Haida artist Charles Edenshaw (1839-1920), who worked in the late 19th and early 20th centuries, was an exceptional carver of wood, silver and argillite. The Northwest Coast artist combined traditional Haida design with his own unique and elegant personal style. Vancouver Art Gallery's exhibition, Charles Edenshaw, opens on October 26, 2013 and marks the first major survey of Edenshaw's work. It features more than 200 pieces in all media, from public and private collections around the world. The exhibition runs through February 2, 2014.
It's the largest number of Edenshaw works ever assembled, and Haida Chief and exhibition advisor James Hart says the art is a testament to Edenshaw's individual spirit and singular talent. "All the pieces that Charles created carry the respect of his people, ancestors and his family," said Hart. "To be connected to this line of important Haida cultural prerogatives and the changing ways of our future, we must carry on, in the Haida Way." Charles Edenshaw is organized around five central themes: Haida Traditions, Narrative, Style, New Forms and Legacies.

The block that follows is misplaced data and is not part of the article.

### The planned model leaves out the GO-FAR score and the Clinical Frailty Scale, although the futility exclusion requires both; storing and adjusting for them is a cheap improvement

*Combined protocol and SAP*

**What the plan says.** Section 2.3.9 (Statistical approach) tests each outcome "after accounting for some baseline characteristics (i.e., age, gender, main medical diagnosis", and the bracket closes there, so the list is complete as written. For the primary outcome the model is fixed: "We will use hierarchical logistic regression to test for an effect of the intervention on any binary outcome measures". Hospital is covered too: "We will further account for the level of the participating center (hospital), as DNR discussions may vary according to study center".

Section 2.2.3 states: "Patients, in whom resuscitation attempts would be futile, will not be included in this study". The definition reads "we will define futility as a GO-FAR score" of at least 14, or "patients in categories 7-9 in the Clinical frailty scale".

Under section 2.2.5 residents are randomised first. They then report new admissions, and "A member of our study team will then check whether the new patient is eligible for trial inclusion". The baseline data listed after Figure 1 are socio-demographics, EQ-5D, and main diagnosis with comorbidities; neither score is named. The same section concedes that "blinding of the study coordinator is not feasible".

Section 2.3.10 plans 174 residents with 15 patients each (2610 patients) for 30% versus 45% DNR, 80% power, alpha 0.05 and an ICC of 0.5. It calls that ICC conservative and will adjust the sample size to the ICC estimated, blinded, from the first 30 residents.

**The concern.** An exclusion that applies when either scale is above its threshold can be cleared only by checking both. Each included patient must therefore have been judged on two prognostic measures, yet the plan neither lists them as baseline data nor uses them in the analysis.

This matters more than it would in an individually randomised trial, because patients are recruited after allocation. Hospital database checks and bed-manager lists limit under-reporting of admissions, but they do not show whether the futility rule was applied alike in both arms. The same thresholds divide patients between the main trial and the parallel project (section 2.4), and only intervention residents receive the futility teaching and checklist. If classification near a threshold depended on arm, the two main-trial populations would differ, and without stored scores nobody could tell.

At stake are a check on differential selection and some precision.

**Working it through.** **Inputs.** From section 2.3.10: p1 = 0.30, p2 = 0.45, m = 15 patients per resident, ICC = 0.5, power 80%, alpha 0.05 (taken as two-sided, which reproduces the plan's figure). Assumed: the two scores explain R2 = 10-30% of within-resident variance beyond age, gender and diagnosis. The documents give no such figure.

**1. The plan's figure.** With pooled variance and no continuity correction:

The Vancouver Art Gallery has a long history of presenting First Nations Art. Since featuring BC Coast Indian Art in 1941, the Gallery continues to present both contemporary and historic Northwest Coast art in such landmark group exhibitions as People of the Potlatch (1956), Arts of the Raven (1967), Down from the Shimmering Sky: Masks of the Northwest Coast (1998), Raven Travelling: Two Centuries of Haida Art (2006) and Beat Nation: Art, Hip Hop and Aboriginal Culture (2012). VAG has also presented solo exhibition of artists Bill Reid, Robert Davidson, Marianne Nicolson and James Hart.
Charles Edenshaw was organized by the Vancouver Art Gallery and curated by Robin K. Wright, Director of the Bill Holm Center for the Study of Northwest Coast Art and Daina Augaitis, Chief Curator/Associate Director. Haida advisors included James Hart and Robert Davidson.
(Middle) Charles Edenshaw (attr.) Eagle Cane, late 19th century, wood, ivory, abalone shell, silver, 91.7 x 9x4 cm. Collection of Museum of Anthropology, University of British Columbia
(Right) Sea Bear Bracelet, late 19th century, silver, McMichael Canadian Art Collection, Purchase 1974, 1981.108.1 Photo: Trevor Mills, Vancouver Art Gallery